After years of back-and-forth with the previous U.S. Department of Housing and Urban Development’s leadership, LGBTQ+ advocates gained ground in their fight for housing equality.
Following President Biden’s executive order “Preventing and Combating Discrimination on the Basis of Gender Identity or Sexual Orientation,” HUD announced on Thursday housing discrimination based on sexual orientation and gender identity is prohibited, as recent court rulings have lumped them under the Fair Housing Act’s protected class for sex.
“Housing discrimination on the basis of sexual orientation and gender identity demands urgent enforcement action,” Office of Fair Housing and Equal Opportunity Acting Assistant Secretary Jeanine M. Worden said in a press release. “That is why HUD, under the Biden Administration, will fully enforce the Fair Housing Act to prohibit discrimination on the basis of gender identity or sexual orientation.”
“Every person should be able to secure a roof over their head free from discrimination, and the action we are taking today will move us closer to that goal,” Worden added.
HUD pointed to Bostock v. Clayton County as the legal basis for its interpretation of sex discrimination, which historically has applied to women who experienced sexual harassment from landlords, property managers or “other potential abusers.” In the case, Supreme Court justices determined in a majority opinion that Title VII of the Civil Rights Act, which bars sex discrimination in the workplace, also covers gender identity and sexual orientation.
“An employer who fired an individual for being homosexual or transgender fires that person for traits or actions it would not have questioned in members of a different sex,” Justice Neil Gorsuch wrote in the opinion. “Sex plays a necessary and undisguisable role in the decision, exactly what Title VII forbids.”
“Those who adopted the Civil Rights Act might not have anticipated their work would lead to this particular result,” Gorsuch added. “But the limits of the drafters’ imagination supply no reason to ignore the law’s demands. Only the written word is the law, and all persons are entitled to its benefit.”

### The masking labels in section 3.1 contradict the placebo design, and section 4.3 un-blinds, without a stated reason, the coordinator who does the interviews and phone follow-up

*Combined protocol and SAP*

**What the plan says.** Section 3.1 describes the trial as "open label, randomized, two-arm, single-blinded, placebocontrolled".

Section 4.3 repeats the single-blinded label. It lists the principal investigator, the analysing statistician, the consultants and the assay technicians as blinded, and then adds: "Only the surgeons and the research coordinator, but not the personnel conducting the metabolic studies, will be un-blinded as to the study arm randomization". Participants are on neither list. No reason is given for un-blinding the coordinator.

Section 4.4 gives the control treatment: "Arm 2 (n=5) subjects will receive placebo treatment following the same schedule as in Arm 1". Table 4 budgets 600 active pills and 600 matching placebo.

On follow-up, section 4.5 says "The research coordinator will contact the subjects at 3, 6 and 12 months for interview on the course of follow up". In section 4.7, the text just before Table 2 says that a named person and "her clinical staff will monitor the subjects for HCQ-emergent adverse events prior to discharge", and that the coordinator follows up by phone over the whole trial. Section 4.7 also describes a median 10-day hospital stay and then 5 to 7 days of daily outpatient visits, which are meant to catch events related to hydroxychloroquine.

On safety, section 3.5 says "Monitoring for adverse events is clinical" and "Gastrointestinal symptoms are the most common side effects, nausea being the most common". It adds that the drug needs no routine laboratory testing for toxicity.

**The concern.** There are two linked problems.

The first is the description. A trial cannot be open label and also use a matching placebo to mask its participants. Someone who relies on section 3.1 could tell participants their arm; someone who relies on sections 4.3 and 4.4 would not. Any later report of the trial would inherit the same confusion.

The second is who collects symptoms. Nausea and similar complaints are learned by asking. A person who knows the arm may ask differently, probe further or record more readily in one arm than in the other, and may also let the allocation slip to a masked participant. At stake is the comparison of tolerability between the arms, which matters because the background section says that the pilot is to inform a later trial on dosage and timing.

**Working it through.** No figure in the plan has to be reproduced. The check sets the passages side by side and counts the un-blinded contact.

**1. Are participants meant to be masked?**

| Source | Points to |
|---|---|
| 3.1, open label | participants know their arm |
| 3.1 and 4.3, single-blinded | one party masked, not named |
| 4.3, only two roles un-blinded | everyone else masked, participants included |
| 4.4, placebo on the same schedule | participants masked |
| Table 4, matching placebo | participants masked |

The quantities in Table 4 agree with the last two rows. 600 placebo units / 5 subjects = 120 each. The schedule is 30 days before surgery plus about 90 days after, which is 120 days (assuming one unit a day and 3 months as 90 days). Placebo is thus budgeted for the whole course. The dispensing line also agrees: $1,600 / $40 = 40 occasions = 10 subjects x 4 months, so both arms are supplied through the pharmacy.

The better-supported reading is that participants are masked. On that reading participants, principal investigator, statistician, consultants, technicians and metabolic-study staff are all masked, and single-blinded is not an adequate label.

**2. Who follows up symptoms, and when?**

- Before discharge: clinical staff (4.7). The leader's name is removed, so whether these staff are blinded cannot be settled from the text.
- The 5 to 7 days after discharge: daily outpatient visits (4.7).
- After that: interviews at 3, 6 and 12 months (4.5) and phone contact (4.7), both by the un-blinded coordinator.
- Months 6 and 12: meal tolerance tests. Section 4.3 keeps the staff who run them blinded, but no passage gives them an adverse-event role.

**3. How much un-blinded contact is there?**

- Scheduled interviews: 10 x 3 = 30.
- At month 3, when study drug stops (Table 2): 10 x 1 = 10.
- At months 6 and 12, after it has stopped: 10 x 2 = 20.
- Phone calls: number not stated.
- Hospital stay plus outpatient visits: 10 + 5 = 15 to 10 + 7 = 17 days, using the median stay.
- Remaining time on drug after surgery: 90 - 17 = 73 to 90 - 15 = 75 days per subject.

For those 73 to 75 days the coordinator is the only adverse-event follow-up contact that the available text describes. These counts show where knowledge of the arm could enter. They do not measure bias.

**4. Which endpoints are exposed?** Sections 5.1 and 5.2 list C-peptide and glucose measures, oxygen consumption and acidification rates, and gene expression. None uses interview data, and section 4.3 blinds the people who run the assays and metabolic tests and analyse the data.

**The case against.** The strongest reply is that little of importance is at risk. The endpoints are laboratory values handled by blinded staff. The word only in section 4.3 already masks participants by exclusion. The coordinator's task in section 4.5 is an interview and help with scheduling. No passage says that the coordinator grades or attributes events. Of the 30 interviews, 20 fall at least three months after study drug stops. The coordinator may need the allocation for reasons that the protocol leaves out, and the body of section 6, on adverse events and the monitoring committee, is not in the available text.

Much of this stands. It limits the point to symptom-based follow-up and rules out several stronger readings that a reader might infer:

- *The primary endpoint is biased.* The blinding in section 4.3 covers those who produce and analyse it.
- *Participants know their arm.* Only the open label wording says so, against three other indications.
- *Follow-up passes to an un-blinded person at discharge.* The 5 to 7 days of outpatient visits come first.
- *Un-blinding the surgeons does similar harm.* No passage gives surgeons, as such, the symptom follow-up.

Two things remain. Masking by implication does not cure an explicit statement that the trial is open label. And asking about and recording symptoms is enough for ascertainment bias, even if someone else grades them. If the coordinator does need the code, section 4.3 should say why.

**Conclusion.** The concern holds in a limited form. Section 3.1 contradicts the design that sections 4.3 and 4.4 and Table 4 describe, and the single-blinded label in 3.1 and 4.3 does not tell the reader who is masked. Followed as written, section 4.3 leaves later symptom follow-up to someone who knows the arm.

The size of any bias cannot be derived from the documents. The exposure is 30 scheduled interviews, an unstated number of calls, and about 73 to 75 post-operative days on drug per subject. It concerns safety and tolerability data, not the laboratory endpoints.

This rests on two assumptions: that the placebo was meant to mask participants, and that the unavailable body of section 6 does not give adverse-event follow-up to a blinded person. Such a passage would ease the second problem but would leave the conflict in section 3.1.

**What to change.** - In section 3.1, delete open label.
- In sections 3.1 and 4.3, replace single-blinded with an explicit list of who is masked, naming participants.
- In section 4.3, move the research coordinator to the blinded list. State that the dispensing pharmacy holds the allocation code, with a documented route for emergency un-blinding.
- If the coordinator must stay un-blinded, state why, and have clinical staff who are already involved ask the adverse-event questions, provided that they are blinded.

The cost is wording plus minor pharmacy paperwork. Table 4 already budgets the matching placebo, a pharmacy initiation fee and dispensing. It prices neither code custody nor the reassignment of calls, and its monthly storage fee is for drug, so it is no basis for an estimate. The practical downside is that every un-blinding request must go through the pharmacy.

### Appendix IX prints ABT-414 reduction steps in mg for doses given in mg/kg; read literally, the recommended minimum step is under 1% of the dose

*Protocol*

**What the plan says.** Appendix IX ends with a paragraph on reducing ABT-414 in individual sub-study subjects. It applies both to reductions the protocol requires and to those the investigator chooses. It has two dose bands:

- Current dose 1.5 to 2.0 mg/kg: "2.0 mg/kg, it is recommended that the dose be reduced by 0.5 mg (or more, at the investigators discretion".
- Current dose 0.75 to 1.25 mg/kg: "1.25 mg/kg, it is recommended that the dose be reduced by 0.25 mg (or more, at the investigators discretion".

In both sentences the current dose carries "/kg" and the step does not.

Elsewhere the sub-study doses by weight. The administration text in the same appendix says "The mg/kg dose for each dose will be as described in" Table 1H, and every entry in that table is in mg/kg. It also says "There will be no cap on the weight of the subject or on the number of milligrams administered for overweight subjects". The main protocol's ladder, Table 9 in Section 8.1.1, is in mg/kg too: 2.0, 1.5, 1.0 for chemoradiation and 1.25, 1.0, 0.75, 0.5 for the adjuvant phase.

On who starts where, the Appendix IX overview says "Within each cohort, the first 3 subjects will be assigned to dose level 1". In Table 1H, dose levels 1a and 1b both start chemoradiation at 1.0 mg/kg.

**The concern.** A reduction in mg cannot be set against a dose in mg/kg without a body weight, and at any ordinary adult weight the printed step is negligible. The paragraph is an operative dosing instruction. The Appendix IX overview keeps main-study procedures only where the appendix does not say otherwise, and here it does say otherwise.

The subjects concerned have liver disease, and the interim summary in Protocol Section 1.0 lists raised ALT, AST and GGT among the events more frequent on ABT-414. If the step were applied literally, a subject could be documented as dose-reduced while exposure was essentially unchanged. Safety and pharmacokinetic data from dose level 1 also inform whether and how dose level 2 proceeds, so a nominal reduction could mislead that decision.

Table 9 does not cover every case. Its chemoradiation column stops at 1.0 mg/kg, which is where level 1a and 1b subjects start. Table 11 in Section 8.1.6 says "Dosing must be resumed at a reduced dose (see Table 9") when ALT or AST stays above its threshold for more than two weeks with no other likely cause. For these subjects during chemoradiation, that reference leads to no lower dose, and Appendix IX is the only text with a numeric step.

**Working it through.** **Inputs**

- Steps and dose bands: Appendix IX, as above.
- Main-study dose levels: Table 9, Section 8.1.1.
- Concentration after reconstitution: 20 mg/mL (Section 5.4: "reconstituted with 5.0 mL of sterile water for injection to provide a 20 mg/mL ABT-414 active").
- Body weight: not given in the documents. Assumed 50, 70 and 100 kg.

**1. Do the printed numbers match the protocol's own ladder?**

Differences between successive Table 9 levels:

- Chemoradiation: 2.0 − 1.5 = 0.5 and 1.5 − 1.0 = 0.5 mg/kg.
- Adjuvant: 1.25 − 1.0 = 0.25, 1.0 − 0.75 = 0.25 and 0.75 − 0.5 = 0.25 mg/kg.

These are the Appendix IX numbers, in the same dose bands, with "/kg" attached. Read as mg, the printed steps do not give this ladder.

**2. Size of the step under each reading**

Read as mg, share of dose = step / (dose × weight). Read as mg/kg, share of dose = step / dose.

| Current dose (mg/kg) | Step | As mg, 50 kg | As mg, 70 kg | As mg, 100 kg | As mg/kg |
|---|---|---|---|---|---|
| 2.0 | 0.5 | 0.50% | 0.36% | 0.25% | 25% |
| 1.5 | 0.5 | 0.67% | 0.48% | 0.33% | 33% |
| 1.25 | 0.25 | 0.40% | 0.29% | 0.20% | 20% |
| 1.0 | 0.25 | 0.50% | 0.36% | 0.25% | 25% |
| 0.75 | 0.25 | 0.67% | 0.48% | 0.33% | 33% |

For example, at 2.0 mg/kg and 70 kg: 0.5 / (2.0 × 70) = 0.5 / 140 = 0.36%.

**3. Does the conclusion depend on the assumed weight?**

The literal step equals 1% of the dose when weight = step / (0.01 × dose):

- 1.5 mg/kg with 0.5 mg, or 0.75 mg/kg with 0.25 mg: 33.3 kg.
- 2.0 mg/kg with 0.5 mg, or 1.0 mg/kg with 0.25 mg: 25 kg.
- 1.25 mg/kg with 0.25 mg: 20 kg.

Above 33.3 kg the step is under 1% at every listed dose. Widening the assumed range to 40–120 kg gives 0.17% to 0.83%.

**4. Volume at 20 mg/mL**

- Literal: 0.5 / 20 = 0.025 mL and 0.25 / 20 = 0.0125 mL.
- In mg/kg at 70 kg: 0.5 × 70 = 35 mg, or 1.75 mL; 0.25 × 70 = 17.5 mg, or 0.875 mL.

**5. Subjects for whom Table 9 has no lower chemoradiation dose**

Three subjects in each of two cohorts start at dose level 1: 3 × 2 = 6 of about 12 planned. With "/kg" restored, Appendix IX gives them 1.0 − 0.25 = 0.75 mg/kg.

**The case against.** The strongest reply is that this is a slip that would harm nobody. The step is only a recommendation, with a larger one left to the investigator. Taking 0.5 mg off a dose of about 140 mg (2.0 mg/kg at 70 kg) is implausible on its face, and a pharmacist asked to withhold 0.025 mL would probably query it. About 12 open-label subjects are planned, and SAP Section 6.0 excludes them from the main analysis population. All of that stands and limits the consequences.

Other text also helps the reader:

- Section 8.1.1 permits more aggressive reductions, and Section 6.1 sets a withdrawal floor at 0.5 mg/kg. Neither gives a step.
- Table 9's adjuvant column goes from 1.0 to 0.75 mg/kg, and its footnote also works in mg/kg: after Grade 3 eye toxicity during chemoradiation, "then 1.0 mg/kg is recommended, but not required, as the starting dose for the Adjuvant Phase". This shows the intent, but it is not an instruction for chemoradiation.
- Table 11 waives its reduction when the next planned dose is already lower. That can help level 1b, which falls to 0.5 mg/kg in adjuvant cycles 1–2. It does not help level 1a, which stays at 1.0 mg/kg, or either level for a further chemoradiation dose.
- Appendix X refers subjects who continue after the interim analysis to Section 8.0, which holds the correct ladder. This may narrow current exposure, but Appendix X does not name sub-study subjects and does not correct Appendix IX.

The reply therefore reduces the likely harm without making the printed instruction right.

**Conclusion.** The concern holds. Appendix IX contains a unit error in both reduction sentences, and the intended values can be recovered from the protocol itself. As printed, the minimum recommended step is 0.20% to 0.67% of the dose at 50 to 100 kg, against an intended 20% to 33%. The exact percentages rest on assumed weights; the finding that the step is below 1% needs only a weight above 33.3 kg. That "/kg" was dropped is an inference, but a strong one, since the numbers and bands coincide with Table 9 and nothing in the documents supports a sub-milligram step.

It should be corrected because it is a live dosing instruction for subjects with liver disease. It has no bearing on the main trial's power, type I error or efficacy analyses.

Beyond Bostock v. Clayton County, there have been multiple federal judges over the past four years who ruled in favor of plaintiffs who claimed they faced housing discrimination due to their gender identity or sexual orientation. In each case, the judges echoed Justice Gorsuch’s ruling and said it was reasonable to interpret sex discrimination including gender identity and sexual orientation.
“In this case, the Smiths contend that discrimination against women (like them) for failure to conform to stereotype norms concerning to or with whom a woman should be attracted, should marry, and/or should have children is discrimination on the basis of sex under the FHA. The Court agrees,” U.S. District Judge Raymond P. Moore said during his 2017 ruling in favor of a cisgender and transgender couple.
LGBTQ+ Real Estate Alliance CEO Ryan Weyandt celebrated HUD’s announcement and told Inman it’s “a huge win” for the LGBTQ+ community, and it’s the first step in remedying the harm done by the Trump Administration.
“Well, it’s no secret that the previous administration (despite its own claims) was not friendly toward the LGBTQ+ community,” he said. “Many of us feel that they took every possible opportunity to show this ranging from adoption, to shelter, to military service, to economic abilities.”